A report released on Wednesday, November 20, 2019 by leading research organisations and the United Nations has outlined how current plans for fossil fuel production in some countries are not aligned with the Paris climate agreement goal of keeping global temperatures from rising above 1.5°C.
Titled “Production Gap”, the report highlights several countries that have led the way in demonstrating that a just transition from oil, gas and coal is possible. The governments of Belize, Costa Rica, Denmark, France, and New Zealand, for instance, have set limits on the exploration and future extraction of oil and gas.
Likewise, Germany and Spain are phasing out coal extraction, and working with workers and communities to plan for an economic future without coal mining. These actions are said to represent a growing momentum to limit the fossil fuel supply for climate and related sustainable development reasons.
According to 350Africa.org, it is a wake-up call for countries like South Africa which is ranked 13th among the 27 countries that produce the coal, oil, and gas that ultimately lead to 90% of global fossil fuel carbon dioxide (CO2) emissions.
“South Africa has to accelerate its transition away from coal. Alternatives are now more abundant, with wind or solar technologies currently being the least expensive option for adding new power-generating capacity. Combined with battery storage, they are poised to outcompete even existing gas and coal in most of the world by 2030. The risk for South Africa of not transitioning to a low carbon economy has been calculated at a potential R2 trillion,” adds the group.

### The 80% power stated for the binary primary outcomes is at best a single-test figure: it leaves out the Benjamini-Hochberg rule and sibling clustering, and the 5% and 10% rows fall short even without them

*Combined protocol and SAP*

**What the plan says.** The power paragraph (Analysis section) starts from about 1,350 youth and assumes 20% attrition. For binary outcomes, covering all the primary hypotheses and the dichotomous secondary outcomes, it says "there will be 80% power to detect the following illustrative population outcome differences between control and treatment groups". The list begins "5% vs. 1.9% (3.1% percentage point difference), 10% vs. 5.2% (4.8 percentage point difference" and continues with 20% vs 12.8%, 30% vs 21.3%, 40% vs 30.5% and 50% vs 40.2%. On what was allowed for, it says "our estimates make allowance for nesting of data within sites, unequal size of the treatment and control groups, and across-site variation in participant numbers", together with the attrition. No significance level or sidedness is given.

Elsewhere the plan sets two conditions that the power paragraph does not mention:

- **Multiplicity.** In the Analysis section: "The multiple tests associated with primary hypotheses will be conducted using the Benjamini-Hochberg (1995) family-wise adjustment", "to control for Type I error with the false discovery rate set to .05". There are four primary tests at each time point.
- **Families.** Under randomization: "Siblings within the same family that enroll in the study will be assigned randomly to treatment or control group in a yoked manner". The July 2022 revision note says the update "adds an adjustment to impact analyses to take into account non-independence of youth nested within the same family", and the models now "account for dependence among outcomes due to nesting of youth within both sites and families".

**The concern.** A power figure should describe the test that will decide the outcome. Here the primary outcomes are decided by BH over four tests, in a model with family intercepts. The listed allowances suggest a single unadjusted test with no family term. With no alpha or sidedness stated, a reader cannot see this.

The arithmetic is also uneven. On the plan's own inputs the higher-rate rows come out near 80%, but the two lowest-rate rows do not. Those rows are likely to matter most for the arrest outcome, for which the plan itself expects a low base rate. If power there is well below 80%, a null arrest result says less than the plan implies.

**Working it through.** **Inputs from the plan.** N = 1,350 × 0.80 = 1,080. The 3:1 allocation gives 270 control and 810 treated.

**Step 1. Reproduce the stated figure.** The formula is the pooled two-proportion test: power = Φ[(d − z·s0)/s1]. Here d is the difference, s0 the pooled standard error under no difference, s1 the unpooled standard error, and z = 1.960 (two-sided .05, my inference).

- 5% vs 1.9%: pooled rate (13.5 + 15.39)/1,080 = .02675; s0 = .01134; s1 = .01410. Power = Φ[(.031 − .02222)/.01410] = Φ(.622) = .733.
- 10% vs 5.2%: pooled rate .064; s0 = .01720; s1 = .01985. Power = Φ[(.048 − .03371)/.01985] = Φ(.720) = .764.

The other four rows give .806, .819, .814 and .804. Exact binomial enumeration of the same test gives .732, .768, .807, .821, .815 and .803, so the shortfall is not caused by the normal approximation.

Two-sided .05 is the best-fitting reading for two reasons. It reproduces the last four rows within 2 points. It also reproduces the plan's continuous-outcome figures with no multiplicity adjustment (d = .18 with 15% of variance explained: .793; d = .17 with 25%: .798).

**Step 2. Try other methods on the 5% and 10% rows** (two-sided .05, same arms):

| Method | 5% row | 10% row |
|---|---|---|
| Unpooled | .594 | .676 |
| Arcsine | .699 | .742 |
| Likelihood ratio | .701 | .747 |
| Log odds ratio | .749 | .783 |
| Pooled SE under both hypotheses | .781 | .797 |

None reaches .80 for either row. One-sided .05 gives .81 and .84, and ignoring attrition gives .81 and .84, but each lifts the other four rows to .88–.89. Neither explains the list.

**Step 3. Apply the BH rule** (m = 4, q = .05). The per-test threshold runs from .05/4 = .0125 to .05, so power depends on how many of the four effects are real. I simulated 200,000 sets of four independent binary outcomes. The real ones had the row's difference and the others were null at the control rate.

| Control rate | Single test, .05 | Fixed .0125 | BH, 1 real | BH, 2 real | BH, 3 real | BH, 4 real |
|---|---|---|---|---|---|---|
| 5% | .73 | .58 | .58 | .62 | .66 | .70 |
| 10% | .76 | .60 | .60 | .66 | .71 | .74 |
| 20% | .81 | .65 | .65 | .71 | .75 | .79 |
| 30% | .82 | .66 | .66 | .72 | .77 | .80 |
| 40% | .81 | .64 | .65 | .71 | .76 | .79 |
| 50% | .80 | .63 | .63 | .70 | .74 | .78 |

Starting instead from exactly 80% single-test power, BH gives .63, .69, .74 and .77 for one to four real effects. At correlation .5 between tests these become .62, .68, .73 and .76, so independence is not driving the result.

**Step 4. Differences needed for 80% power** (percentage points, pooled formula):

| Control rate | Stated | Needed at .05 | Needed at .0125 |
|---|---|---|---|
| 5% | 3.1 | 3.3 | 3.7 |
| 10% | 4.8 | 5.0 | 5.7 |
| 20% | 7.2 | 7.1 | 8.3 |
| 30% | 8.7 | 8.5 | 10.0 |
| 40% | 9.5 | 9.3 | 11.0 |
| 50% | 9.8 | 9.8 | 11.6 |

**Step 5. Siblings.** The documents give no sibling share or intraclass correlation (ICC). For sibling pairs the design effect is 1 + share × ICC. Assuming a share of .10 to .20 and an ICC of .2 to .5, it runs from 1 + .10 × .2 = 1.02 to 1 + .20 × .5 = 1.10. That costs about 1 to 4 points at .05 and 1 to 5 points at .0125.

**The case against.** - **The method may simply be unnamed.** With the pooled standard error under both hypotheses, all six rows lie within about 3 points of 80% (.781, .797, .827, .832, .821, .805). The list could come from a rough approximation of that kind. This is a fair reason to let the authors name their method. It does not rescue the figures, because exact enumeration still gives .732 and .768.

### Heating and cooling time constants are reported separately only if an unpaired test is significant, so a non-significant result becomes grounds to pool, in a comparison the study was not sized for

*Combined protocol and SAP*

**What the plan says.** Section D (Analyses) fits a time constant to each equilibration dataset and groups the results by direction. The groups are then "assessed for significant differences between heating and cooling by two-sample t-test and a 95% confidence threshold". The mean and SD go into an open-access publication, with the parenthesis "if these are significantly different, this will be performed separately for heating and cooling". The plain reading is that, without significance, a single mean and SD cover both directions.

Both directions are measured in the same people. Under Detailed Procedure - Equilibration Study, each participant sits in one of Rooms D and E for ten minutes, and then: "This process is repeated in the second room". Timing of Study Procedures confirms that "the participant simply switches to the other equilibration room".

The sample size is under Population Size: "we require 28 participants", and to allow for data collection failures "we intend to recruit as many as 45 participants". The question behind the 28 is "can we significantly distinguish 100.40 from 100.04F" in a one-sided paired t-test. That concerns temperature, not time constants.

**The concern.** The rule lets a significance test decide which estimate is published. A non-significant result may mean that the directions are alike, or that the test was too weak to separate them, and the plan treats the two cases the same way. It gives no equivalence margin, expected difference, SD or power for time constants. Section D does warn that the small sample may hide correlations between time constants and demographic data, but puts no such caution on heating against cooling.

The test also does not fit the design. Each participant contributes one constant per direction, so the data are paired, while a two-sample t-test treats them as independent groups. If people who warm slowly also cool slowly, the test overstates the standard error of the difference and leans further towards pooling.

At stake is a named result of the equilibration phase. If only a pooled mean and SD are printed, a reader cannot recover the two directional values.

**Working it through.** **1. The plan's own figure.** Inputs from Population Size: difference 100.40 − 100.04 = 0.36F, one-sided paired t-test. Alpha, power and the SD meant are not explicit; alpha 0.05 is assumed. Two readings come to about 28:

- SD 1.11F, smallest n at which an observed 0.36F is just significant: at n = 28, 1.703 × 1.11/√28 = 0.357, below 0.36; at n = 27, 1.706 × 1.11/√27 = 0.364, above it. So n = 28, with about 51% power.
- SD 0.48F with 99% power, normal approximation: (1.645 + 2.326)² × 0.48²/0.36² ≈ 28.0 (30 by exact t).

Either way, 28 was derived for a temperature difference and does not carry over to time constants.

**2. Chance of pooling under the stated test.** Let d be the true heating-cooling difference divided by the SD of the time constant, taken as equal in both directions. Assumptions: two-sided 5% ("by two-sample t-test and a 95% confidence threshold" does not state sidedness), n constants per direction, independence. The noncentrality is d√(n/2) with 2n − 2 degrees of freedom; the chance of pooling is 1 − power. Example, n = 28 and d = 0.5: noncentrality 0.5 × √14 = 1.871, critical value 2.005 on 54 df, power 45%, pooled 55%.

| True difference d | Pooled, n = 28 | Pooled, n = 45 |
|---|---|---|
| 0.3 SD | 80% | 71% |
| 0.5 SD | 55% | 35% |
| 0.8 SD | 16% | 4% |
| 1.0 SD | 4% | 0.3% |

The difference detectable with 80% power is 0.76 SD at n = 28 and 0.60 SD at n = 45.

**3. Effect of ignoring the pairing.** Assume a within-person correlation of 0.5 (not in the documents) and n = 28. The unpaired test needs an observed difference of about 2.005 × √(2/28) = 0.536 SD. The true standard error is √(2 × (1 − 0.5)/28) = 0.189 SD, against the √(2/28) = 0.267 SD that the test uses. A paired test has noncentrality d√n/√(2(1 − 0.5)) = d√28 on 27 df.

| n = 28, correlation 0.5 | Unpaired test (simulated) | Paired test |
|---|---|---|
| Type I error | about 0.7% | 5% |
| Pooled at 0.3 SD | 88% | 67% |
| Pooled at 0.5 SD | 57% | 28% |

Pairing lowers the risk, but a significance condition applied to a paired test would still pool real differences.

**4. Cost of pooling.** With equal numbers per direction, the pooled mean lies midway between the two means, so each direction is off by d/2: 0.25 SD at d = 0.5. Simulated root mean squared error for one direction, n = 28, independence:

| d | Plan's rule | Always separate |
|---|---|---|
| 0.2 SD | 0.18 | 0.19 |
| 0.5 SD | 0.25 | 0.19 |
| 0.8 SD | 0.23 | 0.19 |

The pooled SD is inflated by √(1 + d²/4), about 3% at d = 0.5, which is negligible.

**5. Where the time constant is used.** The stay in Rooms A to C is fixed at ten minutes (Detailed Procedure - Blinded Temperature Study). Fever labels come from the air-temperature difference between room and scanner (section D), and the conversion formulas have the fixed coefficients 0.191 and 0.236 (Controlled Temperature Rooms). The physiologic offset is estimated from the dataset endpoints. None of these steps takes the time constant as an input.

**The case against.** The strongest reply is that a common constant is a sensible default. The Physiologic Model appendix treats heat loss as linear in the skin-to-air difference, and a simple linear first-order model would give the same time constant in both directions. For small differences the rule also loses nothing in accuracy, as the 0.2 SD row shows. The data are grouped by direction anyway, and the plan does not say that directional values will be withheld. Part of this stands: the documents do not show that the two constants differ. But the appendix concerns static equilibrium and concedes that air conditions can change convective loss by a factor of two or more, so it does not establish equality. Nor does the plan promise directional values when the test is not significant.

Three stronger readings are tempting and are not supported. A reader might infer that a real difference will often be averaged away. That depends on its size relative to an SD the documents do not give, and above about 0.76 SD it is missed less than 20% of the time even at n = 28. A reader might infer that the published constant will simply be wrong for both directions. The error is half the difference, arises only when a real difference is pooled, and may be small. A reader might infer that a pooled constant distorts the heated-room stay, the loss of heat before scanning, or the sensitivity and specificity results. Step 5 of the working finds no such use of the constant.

It is believed that the transition from coal has always been heavily countered with the fear of loss of jobs and limited economic opportunities.
“Contrary to popular belief, the move to a low-carbon economy comes with many job opportunities. The International Labour Organisation estimates that globally 24 million jobs could be created through changes in energy production and use that can limit warming to 2°C. At the same time, six million jobs will be lost, including two million in the mining and extraction of fossil fuels.
“A careful and inclusive plan for a just transition to renewable energy should, therefore, ensure that not only are more jobs created as compared to those that will be lost, but that current ownership models are challenged,” said Glen-Tyler Davies, the 350Africa.org South Africa lead.
Coal, oil, and natural gas remain the world’s dominant sources of energy, accounting for 81% of total primary energy supply. These fuels are, by far, the largest contributor to global climate change, accounting for over 75% of global greenhouse gas (GHG) emissions and close to 90% of all CO2 emissions.
Scaling down fossil fuel production provides countries such as South Africa with many potential benefits, including: supporting global action to achieve climate goals; reducing the risk of stranding assets and communities; and decreasing other adverse social, environmental, and economic impacts, adds Davies.